Depth of Field discussion.

Discussion in 'Photographic Discussions' started by EIngerson, Feb 16, 2012.

  1. EIngerson

    EIngerson Been spending a lot of time on here!

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    Many people have the "F-stop" thought process when it comes to depth of field. We see hundreds of posts from people playing with depth of field where they only change the focal point or bump the F-stop around a little. Yes, you get a change in depth of field changing from F2.8 to F11, but that's just one element of depth of field. I am posting this to add a little inormation to that and also draw some information from some that have more knowledge. I hope this helps a few and I ask that some of the more experienced photographers please share some knowledge to make a little more sense of DOF.

    In the 2 photos I'm sharing, I left all the settings the same and simply used different focal lengths and distance to subject. Same focal point and I attempted the same framing. (All the exif should be visible in Flickr) The shutter speed changed simply because I shot this in AV.

    This first one was at 24mm, F2.8, Subject distance .41 meters from the subject.
    [​IMG]
    DOF 2 by Ingerson"PCD", on Flickr

    The second one was at 70mm, F2.8, Subject distance .89 meters from the subject.
    [​IMG]
    DOF 1 by Ingerson"PCD", on Flickr

    Thanks for looking.


     
  2. Robin Usagani

    Robin Usagani Been spending a lot of time on here!

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    Im not sure what you are trying to show. Basically what you did, the blurriness is similar, but the field of view is different. Also with the 70mm, your subject isnt as distorted.. you can tell the difference.
     
  3. Rephargotohp

    Rephargotohp TPF Noob!

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    Actually what you showed disproved what you wanted to say, Since you framed your subject similarly (And you Moved) the DOF in the two images is actually the same. It appears different in the 70mm one because of Perspective Compression (Bringing the background in closer in appearance)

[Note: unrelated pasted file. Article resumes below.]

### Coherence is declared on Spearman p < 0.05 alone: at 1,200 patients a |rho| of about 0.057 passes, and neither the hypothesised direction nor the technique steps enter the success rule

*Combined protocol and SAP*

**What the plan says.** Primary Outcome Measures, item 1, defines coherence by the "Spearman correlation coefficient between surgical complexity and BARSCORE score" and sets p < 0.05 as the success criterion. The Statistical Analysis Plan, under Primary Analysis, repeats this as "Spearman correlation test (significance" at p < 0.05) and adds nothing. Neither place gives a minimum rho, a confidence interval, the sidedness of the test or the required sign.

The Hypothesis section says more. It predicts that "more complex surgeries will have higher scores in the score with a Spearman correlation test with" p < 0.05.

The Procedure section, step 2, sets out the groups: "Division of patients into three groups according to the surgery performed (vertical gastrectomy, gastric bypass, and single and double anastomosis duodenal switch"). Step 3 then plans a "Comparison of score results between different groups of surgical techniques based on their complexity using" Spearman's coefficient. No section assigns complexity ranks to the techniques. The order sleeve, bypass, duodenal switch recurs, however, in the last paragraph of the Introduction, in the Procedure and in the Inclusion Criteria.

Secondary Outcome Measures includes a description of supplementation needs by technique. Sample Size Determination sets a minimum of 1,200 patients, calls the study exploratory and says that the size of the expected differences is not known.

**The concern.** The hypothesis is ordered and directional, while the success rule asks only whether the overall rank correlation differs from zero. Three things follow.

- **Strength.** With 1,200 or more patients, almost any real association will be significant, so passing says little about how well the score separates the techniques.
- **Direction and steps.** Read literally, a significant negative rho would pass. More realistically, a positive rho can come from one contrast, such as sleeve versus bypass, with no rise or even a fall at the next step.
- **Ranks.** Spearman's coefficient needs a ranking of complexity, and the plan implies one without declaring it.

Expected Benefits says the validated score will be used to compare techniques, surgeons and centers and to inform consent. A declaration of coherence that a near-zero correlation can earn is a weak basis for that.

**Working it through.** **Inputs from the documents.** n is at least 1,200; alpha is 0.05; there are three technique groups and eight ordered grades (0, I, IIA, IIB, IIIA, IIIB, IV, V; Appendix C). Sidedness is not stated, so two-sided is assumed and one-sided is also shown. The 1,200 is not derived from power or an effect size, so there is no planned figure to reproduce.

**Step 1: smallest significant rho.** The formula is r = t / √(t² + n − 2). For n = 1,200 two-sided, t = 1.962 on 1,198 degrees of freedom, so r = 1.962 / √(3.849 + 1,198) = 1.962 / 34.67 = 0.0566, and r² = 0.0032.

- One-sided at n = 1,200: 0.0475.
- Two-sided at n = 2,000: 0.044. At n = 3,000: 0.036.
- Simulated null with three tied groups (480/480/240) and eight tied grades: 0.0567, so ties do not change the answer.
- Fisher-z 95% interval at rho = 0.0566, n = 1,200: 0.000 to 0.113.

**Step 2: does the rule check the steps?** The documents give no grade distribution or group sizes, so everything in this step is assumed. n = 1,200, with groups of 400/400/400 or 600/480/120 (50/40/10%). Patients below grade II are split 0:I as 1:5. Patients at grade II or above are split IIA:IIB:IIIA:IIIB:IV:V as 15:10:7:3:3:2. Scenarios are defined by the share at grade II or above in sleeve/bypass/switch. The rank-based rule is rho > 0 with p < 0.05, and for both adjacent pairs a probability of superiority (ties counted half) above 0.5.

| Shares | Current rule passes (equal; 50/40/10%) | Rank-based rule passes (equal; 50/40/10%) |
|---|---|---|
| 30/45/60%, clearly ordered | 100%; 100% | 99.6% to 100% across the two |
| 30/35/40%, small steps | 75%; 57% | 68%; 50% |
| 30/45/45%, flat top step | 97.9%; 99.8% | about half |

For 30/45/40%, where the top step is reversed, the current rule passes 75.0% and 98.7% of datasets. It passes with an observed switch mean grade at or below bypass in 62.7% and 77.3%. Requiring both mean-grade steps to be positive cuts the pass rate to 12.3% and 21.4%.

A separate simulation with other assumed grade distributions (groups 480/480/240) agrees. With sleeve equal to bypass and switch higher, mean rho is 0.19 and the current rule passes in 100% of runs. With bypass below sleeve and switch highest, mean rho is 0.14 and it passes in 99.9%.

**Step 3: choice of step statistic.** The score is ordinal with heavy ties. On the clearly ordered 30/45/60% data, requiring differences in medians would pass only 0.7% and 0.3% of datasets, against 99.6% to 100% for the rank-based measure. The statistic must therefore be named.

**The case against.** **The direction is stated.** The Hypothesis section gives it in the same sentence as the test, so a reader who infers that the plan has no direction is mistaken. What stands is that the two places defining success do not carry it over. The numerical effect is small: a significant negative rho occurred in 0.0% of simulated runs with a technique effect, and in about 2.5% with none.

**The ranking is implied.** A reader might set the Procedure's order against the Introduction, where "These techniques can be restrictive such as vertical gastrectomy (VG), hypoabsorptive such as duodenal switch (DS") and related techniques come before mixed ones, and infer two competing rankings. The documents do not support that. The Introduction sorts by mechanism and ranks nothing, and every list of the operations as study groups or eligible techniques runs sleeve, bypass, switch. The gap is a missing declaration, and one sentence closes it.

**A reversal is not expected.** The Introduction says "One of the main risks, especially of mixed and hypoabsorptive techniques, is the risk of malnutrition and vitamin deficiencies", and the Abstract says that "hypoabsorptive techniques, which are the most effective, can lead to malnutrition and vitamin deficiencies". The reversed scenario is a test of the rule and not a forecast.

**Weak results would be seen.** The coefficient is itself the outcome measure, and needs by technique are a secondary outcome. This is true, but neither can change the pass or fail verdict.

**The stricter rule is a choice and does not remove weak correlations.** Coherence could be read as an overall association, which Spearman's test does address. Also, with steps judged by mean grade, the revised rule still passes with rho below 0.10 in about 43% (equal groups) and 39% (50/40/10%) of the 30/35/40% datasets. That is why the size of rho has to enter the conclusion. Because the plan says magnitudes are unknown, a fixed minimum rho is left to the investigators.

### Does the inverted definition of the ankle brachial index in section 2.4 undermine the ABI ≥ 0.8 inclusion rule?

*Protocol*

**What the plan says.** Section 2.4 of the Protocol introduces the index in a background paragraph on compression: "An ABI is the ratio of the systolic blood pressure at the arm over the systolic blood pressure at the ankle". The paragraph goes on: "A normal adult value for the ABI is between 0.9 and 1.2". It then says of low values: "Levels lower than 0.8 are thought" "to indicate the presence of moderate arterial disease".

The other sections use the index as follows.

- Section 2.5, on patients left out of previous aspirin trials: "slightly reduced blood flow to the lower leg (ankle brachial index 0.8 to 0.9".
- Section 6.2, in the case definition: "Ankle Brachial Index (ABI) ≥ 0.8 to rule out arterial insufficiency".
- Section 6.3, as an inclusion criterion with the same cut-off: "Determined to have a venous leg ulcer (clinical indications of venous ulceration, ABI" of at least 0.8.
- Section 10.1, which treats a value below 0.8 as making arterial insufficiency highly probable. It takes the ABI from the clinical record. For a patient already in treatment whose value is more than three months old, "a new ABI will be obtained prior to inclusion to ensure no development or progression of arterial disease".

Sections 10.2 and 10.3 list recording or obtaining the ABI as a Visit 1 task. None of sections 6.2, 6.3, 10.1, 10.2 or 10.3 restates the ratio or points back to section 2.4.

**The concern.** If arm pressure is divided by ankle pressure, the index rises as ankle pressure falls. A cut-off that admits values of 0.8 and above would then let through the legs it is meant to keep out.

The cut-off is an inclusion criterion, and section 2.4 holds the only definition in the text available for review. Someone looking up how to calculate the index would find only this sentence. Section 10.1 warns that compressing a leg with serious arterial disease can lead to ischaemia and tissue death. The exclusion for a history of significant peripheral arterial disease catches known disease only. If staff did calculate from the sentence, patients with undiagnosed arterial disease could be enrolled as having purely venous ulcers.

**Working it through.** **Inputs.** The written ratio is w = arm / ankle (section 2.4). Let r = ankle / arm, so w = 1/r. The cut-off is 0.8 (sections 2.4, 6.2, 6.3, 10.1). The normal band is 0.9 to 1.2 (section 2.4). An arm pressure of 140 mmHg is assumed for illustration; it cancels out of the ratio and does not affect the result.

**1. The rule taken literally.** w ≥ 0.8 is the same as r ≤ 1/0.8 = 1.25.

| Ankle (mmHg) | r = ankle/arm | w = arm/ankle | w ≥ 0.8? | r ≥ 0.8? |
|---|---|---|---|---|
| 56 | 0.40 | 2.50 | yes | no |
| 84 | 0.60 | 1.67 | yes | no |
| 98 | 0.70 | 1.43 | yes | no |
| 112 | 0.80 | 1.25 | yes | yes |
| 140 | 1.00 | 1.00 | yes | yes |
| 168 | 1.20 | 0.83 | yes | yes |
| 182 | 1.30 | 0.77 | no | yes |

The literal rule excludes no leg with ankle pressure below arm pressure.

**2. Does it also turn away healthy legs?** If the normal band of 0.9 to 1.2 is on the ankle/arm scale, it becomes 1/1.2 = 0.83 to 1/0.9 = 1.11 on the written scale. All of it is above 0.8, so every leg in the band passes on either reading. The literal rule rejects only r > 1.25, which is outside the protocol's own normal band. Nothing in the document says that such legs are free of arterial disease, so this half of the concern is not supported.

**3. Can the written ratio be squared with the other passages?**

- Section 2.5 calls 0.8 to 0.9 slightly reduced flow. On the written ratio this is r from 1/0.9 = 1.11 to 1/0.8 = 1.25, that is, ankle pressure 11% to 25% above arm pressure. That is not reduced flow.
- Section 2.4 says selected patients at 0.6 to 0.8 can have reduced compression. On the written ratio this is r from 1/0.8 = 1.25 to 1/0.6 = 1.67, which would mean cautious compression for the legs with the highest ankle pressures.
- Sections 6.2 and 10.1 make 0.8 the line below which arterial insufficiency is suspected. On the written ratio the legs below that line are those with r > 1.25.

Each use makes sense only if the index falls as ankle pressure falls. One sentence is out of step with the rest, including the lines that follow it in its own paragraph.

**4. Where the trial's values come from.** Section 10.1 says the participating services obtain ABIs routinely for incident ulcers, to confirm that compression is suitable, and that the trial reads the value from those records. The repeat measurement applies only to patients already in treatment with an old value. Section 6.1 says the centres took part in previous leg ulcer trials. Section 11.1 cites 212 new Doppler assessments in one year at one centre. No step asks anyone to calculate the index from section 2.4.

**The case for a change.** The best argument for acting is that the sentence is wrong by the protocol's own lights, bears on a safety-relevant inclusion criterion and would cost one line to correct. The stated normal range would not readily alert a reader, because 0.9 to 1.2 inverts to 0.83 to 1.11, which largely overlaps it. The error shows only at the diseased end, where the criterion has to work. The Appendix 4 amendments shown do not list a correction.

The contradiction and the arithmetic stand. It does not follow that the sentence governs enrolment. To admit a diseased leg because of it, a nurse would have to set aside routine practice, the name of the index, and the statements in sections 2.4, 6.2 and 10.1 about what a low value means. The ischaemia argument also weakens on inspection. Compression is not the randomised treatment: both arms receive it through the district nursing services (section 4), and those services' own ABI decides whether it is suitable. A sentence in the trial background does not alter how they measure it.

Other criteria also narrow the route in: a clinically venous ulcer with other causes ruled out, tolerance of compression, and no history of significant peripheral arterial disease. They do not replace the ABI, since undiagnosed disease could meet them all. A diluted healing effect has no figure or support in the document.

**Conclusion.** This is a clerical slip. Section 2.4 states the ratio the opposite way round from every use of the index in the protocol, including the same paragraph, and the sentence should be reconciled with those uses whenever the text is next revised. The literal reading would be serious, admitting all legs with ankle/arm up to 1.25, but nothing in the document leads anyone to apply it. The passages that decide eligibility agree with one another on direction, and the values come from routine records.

What you actually proved is, When framing is the same (same magnification) the only thing that will affects TRUE DOF is Aperture
     
  4. EIngerson

    EIngerson Been spending a lot of time on here!

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    Yes, that's what I was showing. Apperantly I suck at trying to say it.

    Thanks for the reply. I have to disagree though. (I'm not trying to come across with attitude, so please don't take it that way)

    You are correct in your statement "When framing is the same (same magnification) the only thing that will affects TRUE DOF is Aperture." I did change the magnification while framing the subject the same.Which, in turn, effectively changed the depth of field. The background dolls appear further away in one than the other. Essentially the same as changing the F-stop. Except, instead if changing the size of the aperature, I changed it's relationship to the subject.

    edit: If I'm not witnessing a change in depth of field, what is it called? Am I simply confusing field of view with depth of field?
     
    Last edited: Feb 16, 2012
  5. djacobox372

    djacobox372 No longer a newbie, moving up!

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    This is only true when u change the subject distance to make up for framing. If u change the sensor size instead of the distance, the dof of the longer focal length will be more shallow.

    dof is affected by three things: aperture, focal length, and subject distance.

    My shallowest dof setup is a f2.5 178mm lens, but thats only because it covers 4x5" film which means im shooting at the same distances that u would shoot a 35mm lens on aps--its the long focal length and short subject distance combined with the relatively wide focal length that makes for an f0.75 equivalent dof.
     
  6. EIngerson

    EIngerson Been spending a lot of time on here!

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    Thanks, I just wanted verification that I wasn't losing my marbles.
     

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